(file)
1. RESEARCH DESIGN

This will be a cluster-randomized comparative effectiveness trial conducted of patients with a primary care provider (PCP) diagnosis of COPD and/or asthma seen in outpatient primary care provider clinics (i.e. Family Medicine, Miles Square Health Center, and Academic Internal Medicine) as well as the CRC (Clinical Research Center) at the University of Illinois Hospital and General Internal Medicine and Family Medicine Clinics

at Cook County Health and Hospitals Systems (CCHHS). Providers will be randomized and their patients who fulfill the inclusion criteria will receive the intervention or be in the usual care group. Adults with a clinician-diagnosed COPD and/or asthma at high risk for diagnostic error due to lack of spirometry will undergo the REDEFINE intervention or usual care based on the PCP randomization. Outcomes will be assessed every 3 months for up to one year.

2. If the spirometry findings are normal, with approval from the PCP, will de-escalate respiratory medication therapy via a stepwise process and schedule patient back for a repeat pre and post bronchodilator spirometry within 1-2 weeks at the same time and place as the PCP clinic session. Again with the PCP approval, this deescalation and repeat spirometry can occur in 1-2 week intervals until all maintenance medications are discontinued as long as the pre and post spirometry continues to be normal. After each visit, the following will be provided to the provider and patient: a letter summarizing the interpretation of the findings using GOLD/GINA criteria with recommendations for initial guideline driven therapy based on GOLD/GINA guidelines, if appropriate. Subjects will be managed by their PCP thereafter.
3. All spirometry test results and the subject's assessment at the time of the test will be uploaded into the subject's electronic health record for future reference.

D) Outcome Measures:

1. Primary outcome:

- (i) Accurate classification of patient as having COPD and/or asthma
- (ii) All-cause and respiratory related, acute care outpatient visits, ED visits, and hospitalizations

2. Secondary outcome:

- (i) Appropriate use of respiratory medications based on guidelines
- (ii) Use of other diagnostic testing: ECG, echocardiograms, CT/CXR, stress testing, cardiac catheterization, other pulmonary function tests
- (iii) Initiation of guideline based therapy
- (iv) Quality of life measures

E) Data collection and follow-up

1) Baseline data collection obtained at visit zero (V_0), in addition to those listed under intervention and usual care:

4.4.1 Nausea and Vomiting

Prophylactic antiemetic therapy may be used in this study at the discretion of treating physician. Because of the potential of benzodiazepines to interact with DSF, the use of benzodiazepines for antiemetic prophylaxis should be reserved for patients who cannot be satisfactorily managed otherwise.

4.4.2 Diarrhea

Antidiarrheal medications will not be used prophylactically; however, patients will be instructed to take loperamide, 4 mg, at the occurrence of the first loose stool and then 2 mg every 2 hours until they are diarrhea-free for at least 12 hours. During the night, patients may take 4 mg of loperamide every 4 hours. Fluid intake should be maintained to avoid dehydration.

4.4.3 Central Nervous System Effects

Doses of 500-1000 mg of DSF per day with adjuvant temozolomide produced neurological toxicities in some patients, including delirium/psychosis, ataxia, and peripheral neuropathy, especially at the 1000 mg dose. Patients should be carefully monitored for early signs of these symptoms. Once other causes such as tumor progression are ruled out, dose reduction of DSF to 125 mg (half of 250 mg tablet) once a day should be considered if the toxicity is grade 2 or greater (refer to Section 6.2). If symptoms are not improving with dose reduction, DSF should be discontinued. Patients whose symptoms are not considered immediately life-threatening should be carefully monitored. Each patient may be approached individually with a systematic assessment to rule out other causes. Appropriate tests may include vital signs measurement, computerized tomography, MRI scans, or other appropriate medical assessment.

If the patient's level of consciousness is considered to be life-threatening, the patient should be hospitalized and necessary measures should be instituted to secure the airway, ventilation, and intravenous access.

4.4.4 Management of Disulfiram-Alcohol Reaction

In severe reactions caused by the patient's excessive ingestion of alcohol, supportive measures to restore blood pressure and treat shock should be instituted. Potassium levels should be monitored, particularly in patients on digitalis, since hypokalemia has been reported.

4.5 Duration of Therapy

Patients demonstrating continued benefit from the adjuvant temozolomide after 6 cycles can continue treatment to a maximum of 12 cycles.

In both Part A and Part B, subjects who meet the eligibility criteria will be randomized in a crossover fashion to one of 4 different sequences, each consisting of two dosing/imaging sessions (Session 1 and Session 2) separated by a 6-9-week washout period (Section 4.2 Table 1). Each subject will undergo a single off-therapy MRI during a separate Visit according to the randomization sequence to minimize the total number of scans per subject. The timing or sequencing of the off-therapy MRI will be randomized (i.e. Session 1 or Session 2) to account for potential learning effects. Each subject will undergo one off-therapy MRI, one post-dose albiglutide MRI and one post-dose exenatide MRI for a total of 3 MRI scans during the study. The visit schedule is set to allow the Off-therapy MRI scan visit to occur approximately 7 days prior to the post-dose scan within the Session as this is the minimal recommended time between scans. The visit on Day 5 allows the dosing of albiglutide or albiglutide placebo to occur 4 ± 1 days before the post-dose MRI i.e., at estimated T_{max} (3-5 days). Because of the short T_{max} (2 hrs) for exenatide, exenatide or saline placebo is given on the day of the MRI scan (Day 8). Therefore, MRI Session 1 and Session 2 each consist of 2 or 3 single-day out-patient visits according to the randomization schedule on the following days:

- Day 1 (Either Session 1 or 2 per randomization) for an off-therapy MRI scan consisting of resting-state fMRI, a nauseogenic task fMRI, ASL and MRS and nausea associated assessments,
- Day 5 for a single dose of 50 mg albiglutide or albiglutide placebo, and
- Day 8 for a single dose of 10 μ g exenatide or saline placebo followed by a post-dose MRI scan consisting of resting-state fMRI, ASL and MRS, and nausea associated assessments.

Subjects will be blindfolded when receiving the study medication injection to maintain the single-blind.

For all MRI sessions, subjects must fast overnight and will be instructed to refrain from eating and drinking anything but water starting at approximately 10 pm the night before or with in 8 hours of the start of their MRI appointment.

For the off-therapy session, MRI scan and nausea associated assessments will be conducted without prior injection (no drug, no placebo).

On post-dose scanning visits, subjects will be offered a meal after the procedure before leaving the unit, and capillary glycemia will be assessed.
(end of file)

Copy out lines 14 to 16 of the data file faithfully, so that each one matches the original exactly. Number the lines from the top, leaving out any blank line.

- (iv) Quality of life measures

E) Data collection and follow-up

1) Baseline data collection obtained at visit zero (V_0), in addition to those listed under intervention and usual care: